Overview

The program has full approval as an Enhanced Skill Program of the CFPC. This program is affiliated with the Department of Family Medicine at Queen’s University, Kingston, Ontario. The usual length of the program is six or twelve months depending on applicant’s career plans and funding availability.

Dr. Agata Szlanta, who completed the Care of the Elderly program in 2010, is the Program Director for Care of the Elderly at Queen’s University, and Dr. Karen Schultz is the Program Director for Family Medicine.

Residents are based primarily at Providence Care Hospital (PCH), which is a new hospital that opened in April 2017.  Residents also spend time in acute care (Kingston General Hospital – KGH), in the community, in other clinics, and in long-term care facilities. While certain core experiences are best completed in a ‘block’ format (e.g. inpatient geriatric rehabilitation) the program has evolved to support a significant proportion of the core requirements as a longitudinal experience.

Twelve-month (13 blocks) program

This program permits residents to explore many aspects of a Care of the Elderly physician, with increased elective time, and more experiences with administrative, leadership, teaching, and scholarly work.

Block experiences (core)

  • Geriatric In-Patient Rehabilitation Unit (PCH) 2 blocks
  • Senior’s Day Rehabilitation (PCH) 2 blocks
  • Geriatric Consultation Team (Acute care - KGH) 1 block or equivalent longitudinal experiences
  • Geriatric Psychiatry (community-based) – 2 blocks

Longitudinal experiences (core)

  • Geriatric Clinics & Home visits (PCH)
  • Long-term Care
  • Academic Experience (focus on education, administration, scholarly work including required academic projects, and leadership skills)

Elective experiences – determined in discussion with the program coordinator

  • Residents have 12 to 16 weeks of elective time, depending on how their longitudinal experiences are structured
  • At least one elective must have a significant focus on comprehensive family practice
  • Examples: Palliative Care, Physical medicine and rehabilitation inpatients or clinics; sub-specialty clinics; other inpatient experiences;

Six block program

This program permits residents to expand and refine their skills in Care of the Elderly, with some additional focus on leadership and scholarly skills.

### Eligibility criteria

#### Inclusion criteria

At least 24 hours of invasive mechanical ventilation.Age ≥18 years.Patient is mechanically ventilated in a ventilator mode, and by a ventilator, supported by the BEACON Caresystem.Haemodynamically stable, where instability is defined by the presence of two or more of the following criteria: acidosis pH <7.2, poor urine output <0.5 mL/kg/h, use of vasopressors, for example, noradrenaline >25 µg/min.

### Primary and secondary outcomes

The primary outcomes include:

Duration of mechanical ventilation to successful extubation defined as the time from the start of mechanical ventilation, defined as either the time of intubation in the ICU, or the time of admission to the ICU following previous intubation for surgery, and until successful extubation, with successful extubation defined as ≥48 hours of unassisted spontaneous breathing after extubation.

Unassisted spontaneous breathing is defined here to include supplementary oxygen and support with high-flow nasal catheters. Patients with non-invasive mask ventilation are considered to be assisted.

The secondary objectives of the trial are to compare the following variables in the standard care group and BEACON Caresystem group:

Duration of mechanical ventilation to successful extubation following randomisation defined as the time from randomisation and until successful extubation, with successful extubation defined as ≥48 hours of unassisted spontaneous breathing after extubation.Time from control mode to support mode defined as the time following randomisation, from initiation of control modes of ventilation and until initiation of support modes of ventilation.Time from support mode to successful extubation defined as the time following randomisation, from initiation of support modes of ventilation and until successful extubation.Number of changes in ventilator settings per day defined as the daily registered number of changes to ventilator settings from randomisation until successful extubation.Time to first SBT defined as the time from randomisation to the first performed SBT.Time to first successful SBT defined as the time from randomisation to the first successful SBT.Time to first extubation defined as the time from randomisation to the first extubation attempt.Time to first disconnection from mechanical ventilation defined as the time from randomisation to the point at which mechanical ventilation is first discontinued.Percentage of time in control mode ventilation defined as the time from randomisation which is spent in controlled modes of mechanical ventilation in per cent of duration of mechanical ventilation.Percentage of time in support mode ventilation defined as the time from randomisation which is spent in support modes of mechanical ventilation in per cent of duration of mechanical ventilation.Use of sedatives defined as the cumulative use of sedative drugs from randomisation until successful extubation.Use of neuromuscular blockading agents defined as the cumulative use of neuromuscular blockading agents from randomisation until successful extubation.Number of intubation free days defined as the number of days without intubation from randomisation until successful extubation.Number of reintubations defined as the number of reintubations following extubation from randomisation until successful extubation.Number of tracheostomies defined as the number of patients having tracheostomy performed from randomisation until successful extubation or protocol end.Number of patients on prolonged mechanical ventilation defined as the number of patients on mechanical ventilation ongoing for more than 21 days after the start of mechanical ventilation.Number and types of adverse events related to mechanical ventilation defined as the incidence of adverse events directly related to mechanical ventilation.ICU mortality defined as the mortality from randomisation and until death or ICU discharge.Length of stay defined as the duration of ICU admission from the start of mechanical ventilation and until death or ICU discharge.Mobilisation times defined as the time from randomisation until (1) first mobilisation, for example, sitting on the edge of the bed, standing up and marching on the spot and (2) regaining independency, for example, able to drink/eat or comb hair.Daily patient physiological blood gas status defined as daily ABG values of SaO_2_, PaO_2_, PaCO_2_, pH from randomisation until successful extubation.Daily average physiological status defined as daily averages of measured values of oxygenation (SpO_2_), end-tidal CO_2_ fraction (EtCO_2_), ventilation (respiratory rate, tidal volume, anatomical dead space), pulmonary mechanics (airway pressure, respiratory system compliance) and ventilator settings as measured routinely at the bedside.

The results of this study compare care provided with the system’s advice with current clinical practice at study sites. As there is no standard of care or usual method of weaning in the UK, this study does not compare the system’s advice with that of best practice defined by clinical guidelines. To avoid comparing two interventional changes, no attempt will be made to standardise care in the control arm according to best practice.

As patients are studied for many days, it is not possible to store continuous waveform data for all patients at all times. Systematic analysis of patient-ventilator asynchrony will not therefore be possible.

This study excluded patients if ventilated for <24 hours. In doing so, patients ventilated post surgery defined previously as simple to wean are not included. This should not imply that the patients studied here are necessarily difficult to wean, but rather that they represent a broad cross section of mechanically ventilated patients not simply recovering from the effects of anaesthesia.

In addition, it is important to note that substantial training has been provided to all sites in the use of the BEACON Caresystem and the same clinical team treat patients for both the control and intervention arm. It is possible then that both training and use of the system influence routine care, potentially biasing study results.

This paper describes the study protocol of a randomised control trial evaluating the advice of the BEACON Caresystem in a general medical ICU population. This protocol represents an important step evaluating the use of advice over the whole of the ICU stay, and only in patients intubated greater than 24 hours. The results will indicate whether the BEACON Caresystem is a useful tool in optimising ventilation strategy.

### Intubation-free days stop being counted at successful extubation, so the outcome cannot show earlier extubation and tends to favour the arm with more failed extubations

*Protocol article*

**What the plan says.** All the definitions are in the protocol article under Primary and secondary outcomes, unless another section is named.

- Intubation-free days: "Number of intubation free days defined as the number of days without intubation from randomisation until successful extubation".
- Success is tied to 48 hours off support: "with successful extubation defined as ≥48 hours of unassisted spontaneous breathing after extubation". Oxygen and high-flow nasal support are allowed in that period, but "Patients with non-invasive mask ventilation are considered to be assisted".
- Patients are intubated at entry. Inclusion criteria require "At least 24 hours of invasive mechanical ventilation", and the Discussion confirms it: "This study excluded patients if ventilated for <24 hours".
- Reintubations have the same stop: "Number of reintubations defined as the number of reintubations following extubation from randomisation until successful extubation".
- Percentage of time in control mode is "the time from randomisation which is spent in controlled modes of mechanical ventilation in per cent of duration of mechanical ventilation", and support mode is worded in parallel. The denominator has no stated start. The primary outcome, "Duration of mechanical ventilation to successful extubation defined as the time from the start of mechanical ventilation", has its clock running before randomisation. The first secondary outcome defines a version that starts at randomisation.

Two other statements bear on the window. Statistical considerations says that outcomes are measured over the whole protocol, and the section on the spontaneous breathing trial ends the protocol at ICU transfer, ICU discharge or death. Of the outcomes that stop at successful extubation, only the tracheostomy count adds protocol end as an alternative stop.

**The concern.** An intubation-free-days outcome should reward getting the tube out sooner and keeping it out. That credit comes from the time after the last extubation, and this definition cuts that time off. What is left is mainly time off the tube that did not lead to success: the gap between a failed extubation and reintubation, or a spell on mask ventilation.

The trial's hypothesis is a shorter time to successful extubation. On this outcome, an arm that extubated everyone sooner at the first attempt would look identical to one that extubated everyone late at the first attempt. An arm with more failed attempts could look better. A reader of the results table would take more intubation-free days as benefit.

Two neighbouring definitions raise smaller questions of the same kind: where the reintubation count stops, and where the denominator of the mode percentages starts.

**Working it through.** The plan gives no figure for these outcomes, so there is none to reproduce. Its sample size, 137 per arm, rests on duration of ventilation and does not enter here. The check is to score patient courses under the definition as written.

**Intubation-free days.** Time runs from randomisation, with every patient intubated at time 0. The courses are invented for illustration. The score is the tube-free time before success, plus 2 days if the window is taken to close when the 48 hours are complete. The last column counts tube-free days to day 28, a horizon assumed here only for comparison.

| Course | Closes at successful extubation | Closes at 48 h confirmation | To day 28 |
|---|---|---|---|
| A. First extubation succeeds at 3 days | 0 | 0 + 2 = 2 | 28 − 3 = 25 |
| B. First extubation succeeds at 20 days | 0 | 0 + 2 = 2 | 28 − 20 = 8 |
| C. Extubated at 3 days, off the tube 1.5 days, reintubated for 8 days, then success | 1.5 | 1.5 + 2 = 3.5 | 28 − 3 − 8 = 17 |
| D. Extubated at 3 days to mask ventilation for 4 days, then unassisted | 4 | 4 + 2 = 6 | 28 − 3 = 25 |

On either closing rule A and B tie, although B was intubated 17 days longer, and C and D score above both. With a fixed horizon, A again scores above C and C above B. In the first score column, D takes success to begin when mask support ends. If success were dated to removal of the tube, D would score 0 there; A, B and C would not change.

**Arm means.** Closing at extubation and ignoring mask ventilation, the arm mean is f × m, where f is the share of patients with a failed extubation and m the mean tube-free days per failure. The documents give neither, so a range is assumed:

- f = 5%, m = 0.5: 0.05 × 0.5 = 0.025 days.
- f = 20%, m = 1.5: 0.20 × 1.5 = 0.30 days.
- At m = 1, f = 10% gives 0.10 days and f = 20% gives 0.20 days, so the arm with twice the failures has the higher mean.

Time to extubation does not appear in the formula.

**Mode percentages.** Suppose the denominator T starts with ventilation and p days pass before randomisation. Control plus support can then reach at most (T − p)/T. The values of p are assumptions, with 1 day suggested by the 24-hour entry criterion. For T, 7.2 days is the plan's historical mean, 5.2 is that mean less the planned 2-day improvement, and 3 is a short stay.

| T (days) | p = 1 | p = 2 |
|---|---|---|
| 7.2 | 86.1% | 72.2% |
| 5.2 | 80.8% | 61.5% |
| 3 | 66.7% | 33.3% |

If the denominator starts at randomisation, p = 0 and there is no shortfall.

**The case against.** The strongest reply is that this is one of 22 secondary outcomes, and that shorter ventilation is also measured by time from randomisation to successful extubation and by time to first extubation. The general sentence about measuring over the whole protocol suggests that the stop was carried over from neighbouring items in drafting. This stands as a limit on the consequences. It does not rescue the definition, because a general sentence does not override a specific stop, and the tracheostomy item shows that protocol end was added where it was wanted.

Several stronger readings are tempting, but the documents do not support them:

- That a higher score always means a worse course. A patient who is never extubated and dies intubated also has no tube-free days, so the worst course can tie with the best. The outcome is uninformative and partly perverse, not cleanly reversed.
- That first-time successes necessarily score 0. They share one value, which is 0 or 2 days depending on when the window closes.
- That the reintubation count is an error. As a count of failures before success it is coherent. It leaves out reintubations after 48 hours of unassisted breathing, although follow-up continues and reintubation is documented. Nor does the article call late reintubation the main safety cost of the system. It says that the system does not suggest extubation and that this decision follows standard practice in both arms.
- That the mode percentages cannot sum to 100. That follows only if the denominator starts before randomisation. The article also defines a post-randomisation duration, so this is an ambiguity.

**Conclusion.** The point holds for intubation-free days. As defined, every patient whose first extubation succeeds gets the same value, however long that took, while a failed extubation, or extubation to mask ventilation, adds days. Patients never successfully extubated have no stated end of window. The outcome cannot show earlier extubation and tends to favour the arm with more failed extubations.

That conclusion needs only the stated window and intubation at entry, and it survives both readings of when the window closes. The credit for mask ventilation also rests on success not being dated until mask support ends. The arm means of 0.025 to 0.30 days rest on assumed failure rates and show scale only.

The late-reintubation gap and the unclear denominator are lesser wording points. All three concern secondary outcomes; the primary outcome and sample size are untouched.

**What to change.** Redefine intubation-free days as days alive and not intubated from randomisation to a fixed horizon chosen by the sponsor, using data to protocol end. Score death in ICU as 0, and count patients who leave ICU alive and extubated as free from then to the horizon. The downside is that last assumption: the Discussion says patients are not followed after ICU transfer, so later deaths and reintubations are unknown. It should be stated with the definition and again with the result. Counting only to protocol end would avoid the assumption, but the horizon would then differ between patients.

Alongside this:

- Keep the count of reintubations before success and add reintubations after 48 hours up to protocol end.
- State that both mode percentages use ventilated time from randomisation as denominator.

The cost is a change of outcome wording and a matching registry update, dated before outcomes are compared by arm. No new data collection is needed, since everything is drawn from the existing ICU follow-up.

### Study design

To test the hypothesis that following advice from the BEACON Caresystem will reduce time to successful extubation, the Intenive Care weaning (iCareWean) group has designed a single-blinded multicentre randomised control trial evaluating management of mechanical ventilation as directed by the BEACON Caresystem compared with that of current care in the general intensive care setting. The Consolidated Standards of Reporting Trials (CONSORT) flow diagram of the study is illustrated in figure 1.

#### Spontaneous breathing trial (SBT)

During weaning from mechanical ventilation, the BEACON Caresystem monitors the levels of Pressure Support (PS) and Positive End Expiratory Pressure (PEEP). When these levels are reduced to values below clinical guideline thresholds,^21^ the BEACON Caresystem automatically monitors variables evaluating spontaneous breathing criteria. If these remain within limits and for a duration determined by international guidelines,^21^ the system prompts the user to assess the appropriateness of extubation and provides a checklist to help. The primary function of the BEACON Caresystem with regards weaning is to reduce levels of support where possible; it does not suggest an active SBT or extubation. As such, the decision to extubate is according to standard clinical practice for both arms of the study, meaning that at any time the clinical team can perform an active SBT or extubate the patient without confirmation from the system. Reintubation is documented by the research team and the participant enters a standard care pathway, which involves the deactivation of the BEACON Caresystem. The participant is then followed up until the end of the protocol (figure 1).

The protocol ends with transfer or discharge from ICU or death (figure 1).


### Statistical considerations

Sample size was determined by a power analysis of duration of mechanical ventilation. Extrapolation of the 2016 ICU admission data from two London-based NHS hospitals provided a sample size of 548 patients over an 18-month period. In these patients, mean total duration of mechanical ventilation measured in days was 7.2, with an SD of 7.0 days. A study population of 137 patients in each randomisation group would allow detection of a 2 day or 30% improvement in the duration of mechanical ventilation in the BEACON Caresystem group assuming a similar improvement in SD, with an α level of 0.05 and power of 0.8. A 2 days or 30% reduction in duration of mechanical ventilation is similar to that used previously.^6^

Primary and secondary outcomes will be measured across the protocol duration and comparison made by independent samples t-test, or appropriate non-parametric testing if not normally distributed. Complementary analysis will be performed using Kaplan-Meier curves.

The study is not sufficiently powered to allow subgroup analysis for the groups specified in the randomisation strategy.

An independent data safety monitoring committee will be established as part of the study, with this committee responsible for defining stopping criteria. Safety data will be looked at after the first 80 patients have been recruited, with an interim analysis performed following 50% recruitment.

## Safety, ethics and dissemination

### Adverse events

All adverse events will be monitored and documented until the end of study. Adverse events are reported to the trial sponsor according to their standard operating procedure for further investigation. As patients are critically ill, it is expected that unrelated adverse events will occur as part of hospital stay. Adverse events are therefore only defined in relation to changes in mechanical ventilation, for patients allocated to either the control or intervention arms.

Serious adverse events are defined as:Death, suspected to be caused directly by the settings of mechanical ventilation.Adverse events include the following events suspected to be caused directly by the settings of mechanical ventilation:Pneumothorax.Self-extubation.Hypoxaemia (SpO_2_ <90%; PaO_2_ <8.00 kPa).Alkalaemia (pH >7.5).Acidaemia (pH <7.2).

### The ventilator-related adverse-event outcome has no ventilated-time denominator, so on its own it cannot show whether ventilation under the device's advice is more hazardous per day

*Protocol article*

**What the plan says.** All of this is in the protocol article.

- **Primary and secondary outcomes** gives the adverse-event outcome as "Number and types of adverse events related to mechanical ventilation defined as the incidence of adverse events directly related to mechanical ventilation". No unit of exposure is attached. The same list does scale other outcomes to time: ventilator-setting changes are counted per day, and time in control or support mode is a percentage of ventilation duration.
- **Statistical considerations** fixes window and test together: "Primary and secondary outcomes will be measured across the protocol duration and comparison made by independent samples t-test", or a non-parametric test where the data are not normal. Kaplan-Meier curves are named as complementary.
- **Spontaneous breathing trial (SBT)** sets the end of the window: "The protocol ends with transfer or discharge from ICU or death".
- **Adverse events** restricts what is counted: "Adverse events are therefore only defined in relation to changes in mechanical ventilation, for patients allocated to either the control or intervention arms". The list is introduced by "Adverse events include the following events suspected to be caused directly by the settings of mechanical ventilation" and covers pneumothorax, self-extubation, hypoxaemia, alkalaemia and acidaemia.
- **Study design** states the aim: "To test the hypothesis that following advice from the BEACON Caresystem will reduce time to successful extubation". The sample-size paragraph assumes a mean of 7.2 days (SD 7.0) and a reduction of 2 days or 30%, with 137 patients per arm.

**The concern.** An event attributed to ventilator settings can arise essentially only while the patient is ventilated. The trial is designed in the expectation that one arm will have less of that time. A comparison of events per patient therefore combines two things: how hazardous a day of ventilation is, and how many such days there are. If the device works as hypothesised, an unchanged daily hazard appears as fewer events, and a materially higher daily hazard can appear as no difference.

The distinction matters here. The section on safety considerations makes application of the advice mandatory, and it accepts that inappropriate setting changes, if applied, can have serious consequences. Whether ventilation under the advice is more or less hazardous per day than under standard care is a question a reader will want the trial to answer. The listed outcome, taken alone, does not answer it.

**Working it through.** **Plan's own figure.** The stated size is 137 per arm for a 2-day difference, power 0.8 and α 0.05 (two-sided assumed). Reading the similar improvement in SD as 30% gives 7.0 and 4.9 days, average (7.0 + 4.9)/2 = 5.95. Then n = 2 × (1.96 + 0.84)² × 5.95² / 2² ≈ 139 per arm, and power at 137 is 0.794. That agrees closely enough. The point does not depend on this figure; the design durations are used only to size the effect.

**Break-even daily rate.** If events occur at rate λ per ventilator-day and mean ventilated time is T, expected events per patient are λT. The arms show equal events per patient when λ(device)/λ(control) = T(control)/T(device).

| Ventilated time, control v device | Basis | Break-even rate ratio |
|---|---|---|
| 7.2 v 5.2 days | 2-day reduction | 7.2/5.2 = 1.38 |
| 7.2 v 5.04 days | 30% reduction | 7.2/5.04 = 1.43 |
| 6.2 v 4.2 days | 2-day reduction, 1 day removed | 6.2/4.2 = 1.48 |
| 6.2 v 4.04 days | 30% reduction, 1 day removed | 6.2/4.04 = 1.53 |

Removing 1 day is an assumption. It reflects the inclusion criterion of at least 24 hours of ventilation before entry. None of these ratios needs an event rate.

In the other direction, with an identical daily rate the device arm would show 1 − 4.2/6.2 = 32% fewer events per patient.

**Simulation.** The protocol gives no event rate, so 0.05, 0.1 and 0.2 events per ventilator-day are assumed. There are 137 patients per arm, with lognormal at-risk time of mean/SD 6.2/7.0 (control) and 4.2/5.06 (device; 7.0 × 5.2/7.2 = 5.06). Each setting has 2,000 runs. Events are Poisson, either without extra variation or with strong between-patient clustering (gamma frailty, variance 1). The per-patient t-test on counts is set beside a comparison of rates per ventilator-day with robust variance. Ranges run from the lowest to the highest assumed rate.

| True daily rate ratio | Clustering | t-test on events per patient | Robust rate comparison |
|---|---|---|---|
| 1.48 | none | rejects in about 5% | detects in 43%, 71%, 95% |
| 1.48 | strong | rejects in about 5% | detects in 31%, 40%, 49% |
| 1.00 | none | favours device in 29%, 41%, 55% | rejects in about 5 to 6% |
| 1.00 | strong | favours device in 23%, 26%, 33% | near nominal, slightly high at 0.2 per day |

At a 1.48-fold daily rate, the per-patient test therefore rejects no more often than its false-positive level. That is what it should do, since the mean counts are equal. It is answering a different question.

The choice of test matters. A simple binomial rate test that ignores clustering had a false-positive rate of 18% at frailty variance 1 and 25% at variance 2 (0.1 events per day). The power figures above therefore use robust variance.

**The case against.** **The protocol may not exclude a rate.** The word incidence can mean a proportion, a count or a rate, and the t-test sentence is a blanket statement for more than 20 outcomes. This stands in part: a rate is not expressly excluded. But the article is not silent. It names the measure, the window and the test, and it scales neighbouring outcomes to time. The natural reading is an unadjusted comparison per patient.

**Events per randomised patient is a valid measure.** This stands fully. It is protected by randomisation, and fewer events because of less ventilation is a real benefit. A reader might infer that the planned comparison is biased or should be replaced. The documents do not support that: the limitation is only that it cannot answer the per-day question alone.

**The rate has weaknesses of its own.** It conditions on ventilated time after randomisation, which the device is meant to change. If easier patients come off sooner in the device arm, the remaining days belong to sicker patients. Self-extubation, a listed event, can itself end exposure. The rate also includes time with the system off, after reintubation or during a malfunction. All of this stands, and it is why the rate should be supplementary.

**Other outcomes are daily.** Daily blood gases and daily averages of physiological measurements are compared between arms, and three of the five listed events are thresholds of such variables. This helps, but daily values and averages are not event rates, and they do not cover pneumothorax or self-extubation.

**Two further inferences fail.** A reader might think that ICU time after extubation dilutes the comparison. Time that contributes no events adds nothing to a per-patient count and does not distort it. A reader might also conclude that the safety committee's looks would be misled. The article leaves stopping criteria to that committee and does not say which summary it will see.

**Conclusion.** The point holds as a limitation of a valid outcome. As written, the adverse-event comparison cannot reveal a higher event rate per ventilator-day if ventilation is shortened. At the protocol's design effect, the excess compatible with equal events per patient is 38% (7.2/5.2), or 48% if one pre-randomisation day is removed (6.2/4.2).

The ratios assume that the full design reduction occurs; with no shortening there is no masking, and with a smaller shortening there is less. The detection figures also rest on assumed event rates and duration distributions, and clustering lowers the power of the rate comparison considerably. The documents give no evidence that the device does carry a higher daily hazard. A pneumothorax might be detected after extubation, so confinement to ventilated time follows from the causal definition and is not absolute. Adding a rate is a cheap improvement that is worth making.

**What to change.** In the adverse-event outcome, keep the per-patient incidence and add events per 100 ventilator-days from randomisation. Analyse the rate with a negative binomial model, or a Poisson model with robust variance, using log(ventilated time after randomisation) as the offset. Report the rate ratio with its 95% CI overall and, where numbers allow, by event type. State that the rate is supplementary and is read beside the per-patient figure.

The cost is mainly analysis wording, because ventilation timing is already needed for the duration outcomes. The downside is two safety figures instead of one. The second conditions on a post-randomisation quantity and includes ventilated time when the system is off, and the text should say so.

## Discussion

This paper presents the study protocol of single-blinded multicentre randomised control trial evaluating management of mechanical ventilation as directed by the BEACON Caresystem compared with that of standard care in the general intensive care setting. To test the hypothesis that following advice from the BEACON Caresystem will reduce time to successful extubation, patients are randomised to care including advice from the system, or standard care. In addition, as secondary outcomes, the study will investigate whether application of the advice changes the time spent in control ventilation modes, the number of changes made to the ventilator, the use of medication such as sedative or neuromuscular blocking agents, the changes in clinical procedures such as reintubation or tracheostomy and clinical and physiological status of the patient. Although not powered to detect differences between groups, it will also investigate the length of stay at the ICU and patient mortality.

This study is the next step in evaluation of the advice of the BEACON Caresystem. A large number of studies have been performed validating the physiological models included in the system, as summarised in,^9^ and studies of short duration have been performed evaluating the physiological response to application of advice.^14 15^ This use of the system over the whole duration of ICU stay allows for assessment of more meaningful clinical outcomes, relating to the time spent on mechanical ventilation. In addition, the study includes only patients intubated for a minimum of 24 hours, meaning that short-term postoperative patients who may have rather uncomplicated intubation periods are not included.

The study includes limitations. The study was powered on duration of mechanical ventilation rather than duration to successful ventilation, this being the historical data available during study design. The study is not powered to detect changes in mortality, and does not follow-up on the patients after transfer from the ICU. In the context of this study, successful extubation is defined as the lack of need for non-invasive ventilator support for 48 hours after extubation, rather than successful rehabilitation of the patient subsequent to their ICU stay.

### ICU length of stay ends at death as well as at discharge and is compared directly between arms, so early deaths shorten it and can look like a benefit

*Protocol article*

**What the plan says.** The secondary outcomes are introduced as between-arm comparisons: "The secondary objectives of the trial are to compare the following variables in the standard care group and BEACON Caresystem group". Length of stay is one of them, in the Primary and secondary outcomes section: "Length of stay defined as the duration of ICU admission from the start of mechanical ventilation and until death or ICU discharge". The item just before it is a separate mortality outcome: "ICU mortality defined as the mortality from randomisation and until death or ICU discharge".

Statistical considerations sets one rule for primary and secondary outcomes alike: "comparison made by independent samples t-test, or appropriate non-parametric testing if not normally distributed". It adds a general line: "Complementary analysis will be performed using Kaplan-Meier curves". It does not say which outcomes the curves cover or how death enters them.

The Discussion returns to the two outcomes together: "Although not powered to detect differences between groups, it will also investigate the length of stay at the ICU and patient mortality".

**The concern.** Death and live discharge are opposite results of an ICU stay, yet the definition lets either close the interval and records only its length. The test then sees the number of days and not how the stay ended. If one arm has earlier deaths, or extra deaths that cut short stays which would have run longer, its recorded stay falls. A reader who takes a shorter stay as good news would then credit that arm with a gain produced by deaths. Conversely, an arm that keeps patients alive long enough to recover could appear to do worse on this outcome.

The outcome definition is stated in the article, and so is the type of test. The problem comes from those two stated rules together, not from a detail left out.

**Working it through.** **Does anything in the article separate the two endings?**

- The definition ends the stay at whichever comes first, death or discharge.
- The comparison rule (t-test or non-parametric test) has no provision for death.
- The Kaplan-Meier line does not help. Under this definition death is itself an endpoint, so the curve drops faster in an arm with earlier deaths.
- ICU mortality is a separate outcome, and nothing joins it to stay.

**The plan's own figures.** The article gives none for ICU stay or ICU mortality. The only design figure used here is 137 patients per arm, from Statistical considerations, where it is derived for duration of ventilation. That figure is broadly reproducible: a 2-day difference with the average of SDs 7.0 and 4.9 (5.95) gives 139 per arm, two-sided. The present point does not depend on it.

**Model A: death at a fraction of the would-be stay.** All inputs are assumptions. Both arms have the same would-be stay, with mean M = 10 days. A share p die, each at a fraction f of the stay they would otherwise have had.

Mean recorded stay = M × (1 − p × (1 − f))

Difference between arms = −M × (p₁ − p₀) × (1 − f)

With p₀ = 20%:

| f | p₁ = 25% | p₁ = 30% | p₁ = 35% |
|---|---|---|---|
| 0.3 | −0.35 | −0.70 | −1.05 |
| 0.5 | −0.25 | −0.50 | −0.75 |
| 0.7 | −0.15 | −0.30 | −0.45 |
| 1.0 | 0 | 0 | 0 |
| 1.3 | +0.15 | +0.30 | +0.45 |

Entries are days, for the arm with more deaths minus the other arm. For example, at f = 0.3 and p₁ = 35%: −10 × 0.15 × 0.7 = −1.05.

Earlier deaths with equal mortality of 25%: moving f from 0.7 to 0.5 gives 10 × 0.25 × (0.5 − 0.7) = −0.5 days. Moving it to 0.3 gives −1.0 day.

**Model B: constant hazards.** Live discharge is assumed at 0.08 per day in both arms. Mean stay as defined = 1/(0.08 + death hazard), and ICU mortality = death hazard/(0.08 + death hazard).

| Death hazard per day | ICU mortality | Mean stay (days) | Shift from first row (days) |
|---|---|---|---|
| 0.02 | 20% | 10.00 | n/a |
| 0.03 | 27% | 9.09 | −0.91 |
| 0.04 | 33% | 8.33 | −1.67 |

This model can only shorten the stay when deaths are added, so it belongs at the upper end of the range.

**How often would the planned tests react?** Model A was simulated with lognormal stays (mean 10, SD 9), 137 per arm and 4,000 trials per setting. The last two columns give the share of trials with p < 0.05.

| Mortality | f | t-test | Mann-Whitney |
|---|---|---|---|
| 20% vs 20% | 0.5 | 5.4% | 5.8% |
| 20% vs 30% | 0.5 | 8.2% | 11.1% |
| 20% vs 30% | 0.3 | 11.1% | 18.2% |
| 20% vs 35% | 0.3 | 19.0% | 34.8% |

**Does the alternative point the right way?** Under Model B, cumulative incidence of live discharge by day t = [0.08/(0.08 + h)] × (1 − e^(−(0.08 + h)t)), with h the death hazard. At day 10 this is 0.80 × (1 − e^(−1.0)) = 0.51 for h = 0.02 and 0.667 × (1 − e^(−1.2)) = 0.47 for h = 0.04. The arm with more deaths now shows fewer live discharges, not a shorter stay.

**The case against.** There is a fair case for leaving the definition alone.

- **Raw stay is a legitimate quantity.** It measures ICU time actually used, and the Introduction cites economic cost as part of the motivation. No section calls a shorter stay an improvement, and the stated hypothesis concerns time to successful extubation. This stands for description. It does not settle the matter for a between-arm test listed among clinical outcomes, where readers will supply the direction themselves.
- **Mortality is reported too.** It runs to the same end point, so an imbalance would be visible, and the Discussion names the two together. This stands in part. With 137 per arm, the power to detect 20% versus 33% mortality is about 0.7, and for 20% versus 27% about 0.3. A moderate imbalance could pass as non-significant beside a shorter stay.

Block experiences (core)

  • Geriatric In-Patient Rehabilitation Unit (PCH) 1 block
  • Senior’s Day Rehabilitation (PCH) 2 blocks
  • Geriatric Consultation Team (Acute care - KGH) ½ block or equivalent longitudinal experience

Longitudinal experiences (core)

These 3.5 blocks are structured in a longitudinal fashion to meet the educational needs of the resident.

  • Geriatric Clinics & Home visits (PCH)
  • Long-term Care
  • Academic Experience (focus on education, administration, scholarly work including required academic projects, and leadership skills)
  • Geriatric Psychiatry (community-based)
  • Electives (of which at least one component must have a significant focus on comprehensive family - determined in discussion with the program coordinator)

Sample longitudinal schedule:

 

 

Monday

Tuesday

Wednesday

Thursday

Friday

AM

Geriatric Psychiatry

Geriatric Psychiatry

LTC

Geriatric Psychiatry

Geriatric Psychiatry

PM

Geriatric Clinic

Geriatric Psychiatry

LTC

Family Medicine

Academic   Half Day

 
Academic requirements – 6-block and 12-month programs

Each resident will be expected to complete a scholarly project for which there will be academic time provided throughout the year. The details of this timing will be discussed with the Program Coordinator and will vary depending on a resident’s needs and the rotations they are currently completing. As a minimum, the resident must complete an in-depth literature review with presentation at the end of training, but if the resident is interested in research, this can be supported.

In addition, residents will work on developing their leadership skills. This is accomplished through formal leadership teaching, “junior attending” roles, and a mini-administrative project, where they identify an administrative issue, and develop a plan to resolve it. In the past, residents have enhanced orientation materials, updated a website, or brought a suggestion through hospital committee processes.

Residents will participate in regular teaching offered to all residents during their geriatrics rotations; they will be responsible for teaching junior residents, and for supporting other residents during their own teaching sessions. Formal Care of the Elderly specific teaching is planned to address individual resident needs via an academic half-day format.